A horse’s adult teeth continue to erupt throughout their life as the grinding surface is worn down through chewing. A young adult horse’s teeth are typically 4.5–5 inches long with the majority of the crown remaining below the gumline in the dental socket. The rest of the tooth slowly emerges from the jaw, erupting about 1/8″ each year, as the horse ages. When the animal reaches old age, the crowns of the teeth are very short and the teeth are often lost altogether. Very old horses, if lacking molars to chew, may need soft feeds to maintain adequate levels of nutrition.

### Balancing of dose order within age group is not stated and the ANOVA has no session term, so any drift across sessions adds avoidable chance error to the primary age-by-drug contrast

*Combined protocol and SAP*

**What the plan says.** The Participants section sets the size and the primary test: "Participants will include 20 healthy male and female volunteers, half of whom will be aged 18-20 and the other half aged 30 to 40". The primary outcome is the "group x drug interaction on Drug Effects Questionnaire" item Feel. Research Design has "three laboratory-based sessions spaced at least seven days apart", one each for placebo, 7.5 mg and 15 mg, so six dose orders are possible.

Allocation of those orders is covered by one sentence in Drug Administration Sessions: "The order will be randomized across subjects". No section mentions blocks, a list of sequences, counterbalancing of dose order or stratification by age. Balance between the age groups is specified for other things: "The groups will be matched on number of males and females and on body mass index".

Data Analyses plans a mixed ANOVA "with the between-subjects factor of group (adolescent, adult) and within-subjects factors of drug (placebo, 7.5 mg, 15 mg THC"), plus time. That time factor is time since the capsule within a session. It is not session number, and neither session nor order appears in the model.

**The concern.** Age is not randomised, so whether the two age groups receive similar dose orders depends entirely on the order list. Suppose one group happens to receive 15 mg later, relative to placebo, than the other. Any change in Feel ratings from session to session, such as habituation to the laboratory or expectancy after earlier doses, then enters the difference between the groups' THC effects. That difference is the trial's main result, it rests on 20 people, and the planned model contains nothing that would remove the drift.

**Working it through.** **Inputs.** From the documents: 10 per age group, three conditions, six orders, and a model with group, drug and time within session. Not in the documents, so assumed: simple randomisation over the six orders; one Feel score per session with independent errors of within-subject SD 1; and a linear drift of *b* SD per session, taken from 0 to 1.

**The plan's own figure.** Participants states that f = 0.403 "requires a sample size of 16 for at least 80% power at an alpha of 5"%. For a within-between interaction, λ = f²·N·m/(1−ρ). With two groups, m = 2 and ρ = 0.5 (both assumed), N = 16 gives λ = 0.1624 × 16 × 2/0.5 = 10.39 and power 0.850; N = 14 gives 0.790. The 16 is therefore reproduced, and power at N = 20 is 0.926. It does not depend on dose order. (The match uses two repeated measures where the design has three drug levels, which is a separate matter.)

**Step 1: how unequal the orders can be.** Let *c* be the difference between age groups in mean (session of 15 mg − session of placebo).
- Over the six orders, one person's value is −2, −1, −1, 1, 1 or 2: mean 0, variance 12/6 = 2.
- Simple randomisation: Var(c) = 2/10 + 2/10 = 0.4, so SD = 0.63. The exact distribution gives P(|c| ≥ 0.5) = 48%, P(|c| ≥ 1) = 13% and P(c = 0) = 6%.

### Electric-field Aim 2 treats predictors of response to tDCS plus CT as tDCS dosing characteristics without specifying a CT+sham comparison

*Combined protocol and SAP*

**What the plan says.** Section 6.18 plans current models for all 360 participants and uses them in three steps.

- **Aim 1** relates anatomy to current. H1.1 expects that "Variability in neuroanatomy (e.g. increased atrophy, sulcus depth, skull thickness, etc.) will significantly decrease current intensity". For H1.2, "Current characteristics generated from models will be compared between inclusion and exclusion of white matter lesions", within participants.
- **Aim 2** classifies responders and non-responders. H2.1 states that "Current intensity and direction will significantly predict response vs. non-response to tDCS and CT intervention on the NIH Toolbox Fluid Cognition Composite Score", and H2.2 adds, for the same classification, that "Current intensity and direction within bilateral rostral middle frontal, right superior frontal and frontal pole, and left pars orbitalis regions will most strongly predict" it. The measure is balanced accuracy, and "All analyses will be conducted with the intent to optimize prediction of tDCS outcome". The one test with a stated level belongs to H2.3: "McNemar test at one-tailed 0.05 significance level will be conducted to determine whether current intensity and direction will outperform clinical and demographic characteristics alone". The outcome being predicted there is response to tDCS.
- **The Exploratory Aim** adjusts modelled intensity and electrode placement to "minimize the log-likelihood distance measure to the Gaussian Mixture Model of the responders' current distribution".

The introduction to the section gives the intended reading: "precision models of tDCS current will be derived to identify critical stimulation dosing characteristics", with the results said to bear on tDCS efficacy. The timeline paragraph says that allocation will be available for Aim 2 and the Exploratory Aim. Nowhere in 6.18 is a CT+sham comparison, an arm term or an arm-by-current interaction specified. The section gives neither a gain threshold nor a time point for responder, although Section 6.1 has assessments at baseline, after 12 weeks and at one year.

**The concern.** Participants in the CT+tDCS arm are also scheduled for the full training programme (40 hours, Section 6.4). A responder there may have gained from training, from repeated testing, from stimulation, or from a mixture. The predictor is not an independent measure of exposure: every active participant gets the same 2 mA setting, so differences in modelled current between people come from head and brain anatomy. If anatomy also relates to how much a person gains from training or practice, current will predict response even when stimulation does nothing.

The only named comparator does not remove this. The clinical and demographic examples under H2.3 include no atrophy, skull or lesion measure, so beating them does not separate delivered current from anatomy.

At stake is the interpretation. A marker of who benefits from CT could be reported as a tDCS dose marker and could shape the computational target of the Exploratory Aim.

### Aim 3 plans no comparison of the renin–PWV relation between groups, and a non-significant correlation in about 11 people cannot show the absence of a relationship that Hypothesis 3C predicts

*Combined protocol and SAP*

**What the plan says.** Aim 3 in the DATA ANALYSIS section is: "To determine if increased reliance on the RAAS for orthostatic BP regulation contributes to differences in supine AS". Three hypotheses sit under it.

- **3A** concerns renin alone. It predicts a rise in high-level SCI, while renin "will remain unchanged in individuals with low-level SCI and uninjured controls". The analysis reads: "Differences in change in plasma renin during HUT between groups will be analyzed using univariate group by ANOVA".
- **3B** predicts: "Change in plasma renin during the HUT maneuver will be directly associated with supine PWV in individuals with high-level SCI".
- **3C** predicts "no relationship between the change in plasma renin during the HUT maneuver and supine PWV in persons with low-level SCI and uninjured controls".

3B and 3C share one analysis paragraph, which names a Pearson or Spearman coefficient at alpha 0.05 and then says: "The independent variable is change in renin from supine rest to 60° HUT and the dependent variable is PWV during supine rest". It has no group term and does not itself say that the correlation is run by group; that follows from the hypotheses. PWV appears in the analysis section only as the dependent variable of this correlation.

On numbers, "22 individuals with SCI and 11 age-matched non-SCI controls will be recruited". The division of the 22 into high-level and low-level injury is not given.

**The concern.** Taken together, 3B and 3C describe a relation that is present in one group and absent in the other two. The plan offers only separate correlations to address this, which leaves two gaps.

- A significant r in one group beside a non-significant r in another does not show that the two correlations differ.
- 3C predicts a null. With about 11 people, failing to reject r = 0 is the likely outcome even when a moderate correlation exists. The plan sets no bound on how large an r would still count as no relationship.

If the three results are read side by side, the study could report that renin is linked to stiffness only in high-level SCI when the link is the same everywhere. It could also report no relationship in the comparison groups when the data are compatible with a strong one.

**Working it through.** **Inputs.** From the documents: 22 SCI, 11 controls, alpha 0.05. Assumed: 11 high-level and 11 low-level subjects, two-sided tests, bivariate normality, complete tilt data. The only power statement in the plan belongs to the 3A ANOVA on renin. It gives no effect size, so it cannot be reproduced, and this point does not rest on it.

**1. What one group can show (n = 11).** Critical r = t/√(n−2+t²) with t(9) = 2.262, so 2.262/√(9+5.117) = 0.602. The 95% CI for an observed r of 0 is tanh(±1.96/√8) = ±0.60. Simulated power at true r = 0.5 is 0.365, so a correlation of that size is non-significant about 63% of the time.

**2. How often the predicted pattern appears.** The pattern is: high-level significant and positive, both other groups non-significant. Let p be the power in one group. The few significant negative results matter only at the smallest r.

Young horses have a total 24 deciduous or milk teeth – 12 incisors and 12 premolars or grinders. Mature male horses have 40-42 permanent teeth and mares have 36-40 depending on the number of canine teeth present. Canine or bridle teeth erupt in the inter dental space at 4-5 years of age in male horses. They will only appear 20-25% of the time in mares and are usually smaller than those found in males. The first premolar (wolf-tooth) may be absent or rudimentary. In most horses it is only present in the maxillary (upper) jaw. Click link to see table for average eruption times.